Burger Joint at Le Parker Meridien | 119 West 56th St. (bet. 6th and 7th Aves.) | 212.245.5000 | parkermeridien.com |
UNOFFICIALLY, I AM making a robust attempt at trying all of the commonly regarded “best” burgers in New York City. As I have stated many times before. The idea of a “best” anything is a bit disingenuous. Unless someone has tried every single burger in the city, one cannot declare a best.
But this city does have its share of genuinely outstanding ones, and many, as well, of highest regard. One such burger is being served in a sequestered and hidden corner of the lobby of the very upscale Le Parker Meridien Hotel, from a small, low rent (only in decor, I’m sure) boîte called (the) Burger Joint.
The menu, like the decor, is “no-fuss”, offering either a hamburger or American cheese burger, with tomato, onion, relish, pickle, mayo, ketchup and mustard being the only available accoutrements. I order a cheeseburger with mustard, relish, and onions (my favorite way), a side of fries, and a small fountain root beer.
A playful mix of evocative nostalgia and “no frills” charm with a subtle upscale pedigree, this burger did possess and display many successes. Although cooked over an open grill (and not the now more preferred and appreciated flat-top grill), the flat-ish patty did accumulate a nice minimally salty caramelization on its exterior, housing a slim, crumbly, juicy ring of grayish cooked-through, tasty beef, then finishing with pliantly tender and pink rare meat whose reserve moisture helped each mouthful bite and swallow with plenty of flavor and with pleasurable ease.
Fresh onions, a crisp lettuce leaf, the sweet acidity if pickles, and the earthy-yet-bright of the highly piquant and aromatic mustard added the requisite great variety of texture, depth, temperature, and tastes, although may have slightly overwhelmed the beef’s overall flavor. A bigger, thicker patty may have better benefitted from my choice of toppings. The buns are a supermarket brand, which is not a negative on its own (sometimes, quite the opposite), but the were not (noticeably) toasted, which, again, is a personal preference.
The fries (the skill in making really well having gone greatly under-appreciated by a generation of diners!) were a winner. Yes, dry and crispy on the outside and light and airy on the inside, theses potatoes also pull off the slight miracle of maintaining those properties regardless of the blanket of ketchup or the passage of time.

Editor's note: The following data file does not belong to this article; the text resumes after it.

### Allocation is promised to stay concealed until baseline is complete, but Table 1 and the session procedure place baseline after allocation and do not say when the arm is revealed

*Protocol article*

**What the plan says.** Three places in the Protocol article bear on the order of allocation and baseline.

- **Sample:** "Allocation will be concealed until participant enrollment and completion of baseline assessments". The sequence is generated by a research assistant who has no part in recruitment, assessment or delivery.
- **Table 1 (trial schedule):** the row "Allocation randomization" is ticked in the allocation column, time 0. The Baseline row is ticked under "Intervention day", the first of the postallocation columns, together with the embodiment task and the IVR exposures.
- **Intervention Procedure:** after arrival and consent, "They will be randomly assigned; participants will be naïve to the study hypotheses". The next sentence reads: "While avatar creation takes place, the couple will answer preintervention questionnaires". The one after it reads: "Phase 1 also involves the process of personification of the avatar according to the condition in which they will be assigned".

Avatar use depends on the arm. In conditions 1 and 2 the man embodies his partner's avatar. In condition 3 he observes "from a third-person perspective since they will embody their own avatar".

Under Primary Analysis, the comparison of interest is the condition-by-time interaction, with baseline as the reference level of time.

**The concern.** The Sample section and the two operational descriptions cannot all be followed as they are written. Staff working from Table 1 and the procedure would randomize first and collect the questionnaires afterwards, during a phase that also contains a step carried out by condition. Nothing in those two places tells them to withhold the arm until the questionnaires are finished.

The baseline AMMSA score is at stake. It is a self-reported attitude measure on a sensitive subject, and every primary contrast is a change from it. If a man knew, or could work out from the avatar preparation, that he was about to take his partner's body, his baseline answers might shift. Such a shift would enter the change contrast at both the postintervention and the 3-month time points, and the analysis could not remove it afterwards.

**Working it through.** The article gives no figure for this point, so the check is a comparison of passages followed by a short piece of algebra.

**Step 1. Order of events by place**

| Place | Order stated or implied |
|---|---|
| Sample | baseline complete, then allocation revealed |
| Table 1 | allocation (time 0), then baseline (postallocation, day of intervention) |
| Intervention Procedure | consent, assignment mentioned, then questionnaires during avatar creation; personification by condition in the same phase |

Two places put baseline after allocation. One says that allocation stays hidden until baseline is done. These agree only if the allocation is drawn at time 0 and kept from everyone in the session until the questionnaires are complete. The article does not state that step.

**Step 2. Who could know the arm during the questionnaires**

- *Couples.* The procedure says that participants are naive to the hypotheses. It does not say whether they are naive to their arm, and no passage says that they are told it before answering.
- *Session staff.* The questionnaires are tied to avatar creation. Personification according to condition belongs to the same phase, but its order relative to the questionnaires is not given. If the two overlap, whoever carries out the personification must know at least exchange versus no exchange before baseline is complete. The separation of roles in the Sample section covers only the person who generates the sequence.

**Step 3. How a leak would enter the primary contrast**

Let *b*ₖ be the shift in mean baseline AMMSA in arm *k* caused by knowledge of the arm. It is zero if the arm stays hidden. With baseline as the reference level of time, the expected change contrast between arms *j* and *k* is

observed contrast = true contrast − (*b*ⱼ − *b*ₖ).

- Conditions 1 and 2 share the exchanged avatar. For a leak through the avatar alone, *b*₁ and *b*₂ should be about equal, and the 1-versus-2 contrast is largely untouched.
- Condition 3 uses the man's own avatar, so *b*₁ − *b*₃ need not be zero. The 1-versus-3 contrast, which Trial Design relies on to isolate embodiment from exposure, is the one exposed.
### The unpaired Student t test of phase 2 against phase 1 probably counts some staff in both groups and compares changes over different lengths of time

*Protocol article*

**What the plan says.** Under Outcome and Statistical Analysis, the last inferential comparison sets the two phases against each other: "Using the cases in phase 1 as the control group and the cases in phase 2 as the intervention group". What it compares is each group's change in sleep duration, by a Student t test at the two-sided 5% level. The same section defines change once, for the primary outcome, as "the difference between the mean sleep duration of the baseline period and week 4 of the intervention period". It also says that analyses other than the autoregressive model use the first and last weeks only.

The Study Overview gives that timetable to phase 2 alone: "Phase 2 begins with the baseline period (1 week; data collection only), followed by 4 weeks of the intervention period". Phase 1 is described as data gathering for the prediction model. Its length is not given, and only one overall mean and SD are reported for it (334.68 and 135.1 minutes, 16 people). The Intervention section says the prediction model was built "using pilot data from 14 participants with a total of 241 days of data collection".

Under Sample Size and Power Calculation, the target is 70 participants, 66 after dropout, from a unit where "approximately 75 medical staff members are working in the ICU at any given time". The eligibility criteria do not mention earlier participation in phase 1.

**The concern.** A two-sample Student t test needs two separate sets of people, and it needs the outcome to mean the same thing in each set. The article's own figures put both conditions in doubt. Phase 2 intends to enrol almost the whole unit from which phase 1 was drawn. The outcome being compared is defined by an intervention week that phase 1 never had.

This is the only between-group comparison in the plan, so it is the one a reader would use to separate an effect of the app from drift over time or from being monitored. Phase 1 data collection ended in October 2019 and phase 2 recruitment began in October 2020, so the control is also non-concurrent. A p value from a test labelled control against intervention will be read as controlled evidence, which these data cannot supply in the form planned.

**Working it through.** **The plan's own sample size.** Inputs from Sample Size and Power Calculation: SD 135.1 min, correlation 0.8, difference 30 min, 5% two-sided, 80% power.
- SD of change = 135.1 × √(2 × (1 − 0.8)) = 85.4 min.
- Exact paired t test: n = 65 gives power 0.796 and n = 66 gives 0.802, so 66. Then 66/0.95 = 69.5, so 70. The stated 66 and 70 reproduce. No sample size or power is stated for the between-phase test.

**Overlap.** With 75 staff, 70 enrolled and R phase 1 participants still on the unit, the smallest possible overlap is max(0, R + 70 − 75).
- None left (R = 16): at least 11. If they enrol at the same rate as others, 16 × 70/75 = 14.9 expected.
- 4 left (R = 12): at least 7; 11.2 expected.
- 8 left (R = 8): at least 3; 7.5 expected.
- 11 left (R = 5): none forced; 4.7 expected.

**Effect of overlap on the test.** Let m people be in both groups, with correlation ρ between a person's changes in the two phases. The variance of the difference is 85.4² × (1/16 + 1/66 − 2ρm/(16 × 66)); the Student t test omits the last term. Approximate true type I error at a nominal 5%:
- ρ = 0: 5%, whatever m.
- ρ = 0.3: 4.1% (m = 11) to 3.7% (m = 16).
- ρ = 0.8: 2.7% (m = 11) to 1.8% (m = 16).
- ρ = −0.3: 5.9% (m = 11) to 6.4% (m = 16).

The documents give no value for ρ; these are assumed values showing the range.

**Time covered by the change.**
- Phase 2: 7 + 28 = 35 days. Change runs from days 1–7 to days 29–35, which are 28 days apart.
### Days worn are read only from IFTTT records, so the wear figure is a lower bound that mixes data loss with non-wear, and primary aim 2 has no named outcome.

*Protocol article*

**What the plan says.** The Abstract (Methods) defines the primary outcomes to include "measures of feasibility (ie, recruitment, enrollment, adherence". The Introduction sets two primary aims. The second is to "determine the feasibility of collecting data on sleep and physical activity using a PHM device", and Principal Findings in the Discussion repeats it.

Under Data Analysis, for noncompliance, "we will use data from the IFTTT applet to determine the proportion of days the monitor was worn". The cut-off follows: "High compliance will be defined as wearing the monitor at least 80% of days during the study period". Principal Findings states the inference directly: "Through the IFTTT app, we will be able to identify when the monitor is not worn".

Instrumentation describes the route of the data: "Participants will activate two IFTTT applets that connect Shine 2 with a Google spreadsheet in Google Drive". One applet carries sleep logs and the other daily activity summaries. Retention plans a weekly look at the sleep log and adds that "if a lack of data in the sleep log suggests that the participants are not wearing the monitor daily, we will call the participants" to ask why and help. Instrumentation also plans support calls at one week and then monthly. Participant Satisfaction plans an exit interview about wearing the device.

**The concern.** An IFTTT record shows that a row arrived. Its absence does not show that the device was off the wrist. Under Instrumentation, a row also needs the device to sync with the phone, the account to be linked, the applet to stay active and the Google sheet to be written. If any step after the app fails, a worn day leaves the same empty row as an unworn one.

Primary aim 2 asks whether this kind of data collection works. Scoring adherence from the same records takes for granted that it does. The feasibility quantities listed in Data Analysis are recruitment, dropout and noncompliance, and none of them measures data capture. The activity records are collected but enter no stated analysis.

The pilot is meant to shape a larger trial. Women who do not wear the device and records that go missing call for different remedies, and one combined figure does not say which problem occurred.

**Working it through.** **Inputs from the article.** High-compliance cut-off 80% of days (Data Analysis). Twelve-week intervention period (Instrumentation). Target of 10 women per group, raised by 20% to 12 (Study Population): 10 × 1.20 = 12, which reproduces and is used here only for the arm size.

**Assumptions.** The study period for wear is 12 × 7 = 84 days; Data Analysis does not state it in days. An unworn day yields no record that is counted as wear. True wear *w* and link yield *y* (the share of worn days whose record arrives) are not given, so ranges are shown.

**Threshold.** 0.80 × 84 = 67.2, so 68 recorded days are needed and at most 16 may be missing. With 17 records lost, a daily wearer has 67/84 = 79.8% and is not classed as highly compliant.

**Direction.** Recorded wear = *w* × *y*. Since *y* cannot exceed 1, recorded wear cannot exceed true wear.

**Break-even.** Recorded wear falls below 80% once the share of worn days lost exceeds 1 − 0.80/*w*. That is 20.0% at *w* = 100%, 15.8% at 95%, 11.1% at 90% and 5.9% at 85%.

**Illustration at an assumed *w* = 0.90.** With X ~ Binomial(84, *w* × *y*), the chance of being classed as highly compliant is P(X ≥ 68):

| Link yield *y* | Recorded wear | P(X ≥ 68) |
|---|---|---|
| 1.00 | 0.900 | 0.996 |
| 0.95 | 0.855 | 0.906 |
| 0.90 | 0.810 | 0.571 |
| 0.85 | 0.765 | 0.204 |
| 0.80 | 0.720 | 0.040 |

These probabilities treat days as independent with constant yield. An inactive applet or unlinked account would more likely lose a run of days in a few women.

Friends and followers frequently ask me for flat-out recommendations. Burgers lend themselves, in my opinion, to more personal scrutiny and enjoyment. Heck, most people who care about such things still argue—many with snooty acrimony—about what the ideal burger temperature should be.
Those times that I actually care about having a really good burger, I know where my favorites are dependent on my geography. I really liked the burger here, and if I were in the neighborhood and cared enough to want to have a good burger, I wold definitely come here.
If I were on the Lower East Side, I’d go to Bill’s. When I’m home, Joy Burger.
But for those of you who still want a frame of reference, I will from now on—as I keep exploring the burger options through the city (see you soon, Minetta Tavern!)—supply, at the end of my posts, a completely and intentionally subjective list of my five (actually, six) favorite burger places, to date:
1. Joy Burger
2. Bill’s Burger & Bar
3. 5 Napkins Burger
4. [tie] Black Iron Burger, Shake Shack (I still want to try one without the sauce…)
6. Burger One (large, flattened patties get extra seasoning from being cooked on the same flattop grill that cooks a morning’s worth of bacon and onions!)
(I would also love to include the burgers at Dorrian’s Red Hand, but since I also work there and am responsible for the specialty burgers—including the new Blue Mountain Burger!—I’ll sit this one out. But go try one.)
I could comfortably put Burger Joint at number 7, and they should still find great compliment in that (they’re number 7 out of, something like, 500…!), as I left not just an enjoyable lunch, but a homey conceit of a small kitchen and dining room with hungry diners (yes, a great many of them tourists) that kept me in a “comfort” frame of mind, before returning to ever-waiting reality.
Bun Apple Tea!
Burger Joint at Le Parker Meridien | 119 West 56th St.) (bet. 6th and 7th Aves.) | 212.245.5000 | parkermeridien.com |